(image via: Gutenberg)
Even before the time of Catholic persecution, it was not unusual for British homes to feature hidden rooms and passages designed to conceal people or provide a quick escape in case of danger. Existing priest holes and other hidden rooms in castles and homes came in handy when King Charles II was fleeing during the English Civil War. He took refuge in several homes with hidden chambers, often spending several days at a time holed up in tiny spaces. You can still find priest holes and hidden chambers today in many of England’s historic homes.
(images via: Supernatural)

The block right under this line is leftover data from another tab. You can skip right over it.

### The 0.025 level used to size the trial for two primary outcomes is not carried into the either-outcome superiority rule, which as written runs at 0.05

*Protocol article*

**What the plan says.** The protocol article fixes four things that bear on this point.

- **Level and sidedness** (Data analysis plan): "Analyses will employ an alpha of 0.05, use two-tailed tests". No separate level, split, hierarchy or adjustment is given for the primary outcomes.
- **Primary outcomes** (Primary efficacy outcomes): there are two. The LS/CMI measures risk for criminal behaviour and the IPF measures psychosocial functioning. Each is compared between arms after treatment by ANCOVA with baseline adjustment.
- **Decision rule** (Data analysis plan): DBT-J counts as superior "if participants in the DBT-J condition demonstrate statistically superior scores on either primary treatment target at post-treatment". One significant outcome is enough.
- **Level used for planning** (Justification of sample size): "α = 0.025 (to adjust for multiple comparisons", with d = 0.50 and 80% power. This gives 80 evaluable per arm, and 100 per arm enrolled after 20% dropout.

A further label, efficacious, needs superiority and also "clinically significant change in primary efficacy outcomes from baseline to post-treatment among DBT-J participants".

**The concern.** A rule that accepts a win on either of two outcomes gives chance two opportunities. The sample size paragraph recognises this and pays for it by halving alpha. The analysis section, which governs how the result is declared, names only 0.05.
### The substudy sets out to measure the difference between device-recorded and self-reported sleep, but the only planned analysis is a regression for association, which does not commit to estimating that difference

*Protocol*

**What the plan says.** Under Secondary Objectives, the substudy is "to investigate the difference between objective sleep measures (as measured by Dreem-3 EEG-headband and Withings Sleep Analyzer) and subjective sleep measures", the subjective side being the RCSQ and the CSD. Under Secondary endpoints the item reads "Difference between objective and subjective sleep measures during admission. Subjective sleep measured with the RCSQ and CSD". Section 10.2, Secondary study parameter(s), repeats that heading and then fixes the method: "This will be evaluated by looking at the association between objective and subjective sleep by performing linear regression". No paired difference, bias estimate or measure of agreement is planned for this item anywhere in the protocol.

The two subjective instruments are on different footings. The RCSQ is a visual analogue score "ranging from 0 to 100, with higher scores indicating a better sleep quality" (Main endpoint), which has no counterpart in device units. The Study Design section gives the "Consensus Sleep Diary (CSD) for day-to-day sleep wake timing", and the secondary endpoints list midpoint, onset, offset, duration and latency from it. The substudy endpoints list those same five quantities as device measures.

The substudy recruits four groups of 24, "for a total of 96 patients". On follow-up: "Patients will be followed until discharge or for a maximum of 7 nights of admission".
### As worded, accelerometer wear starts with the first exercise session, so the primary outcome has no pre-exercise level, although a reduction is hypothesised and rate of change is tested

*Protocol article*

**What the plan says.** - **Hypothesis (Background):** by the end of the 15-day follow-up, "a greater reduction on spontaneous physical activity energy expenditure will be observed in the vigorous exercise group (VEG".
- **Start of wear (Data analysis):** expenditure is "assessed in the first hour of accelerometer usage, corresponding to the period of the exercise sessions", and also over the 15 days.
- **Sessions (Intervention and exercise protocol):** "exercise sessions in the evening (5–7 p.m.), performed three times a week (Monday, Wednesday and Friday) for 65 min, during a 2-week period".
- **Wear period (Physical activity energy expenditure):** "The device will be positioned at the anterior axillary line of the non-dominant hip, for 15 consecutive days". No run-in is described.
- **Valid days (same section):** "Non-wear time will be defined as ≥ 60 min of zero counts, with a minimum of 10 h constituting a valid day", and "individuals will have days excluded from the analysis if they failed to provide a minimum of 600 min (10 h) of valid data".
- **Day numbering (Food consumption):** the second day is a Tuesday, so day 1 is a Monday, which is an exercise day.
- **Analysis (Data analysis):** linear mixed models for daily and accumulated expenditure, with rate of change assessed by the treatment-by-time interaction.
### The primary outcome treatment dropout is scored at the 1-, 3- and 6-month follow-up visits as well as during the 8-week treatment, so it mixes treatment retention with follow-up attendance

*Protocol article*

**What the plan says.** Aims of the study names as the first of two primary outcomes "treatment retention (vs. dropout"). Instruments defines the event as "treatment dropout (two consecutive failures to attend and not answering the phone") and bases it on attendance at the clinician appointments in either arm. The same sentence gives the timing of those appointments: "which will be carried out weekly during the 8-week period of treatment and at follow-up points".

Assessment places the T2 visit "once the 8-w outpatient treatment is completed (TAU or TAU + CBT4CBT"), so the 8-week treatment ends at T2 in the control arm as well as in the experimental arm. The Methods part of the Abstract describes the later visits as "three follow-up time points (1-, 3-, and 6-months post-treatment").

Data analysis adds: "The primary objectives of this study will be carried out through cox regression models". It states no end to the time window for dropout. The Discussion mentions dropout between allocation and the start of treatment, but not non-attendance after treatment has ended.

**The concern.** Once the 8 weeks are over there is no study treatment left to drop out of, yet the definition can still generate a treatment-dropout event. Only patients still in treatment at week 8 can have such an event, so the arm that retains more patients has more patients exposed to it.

Among the more gruesome hidden rooms and secret passages were those used by H.H. Holmes, often called America’s first serial killer. In the late 1800s, Holmes (born Herman Webster Mudgett) constructed an enormous building in Chicago. Part of the money for this project came from his dishonest dealings in insurance fraud and the occasional murder. The top floor of the three-story building contained numerous architectural oddities, like hidden staircases, doors that could only be opened from the outside, and trap doors allowing Holmes to enter rooms while guests were sleeping. No builder worked on the construction for very long because Holmes wanted to be the only person to know its secrets. It is believed that Holmes murdered hundreds of victims in this “Murder Castle,” as it became known. The victims’ bodies dropped to the hidden dissection room/crematorium in the basement via a secret chute. The Murder Castle burned to the ground in 1895 and a post office now stands on the site.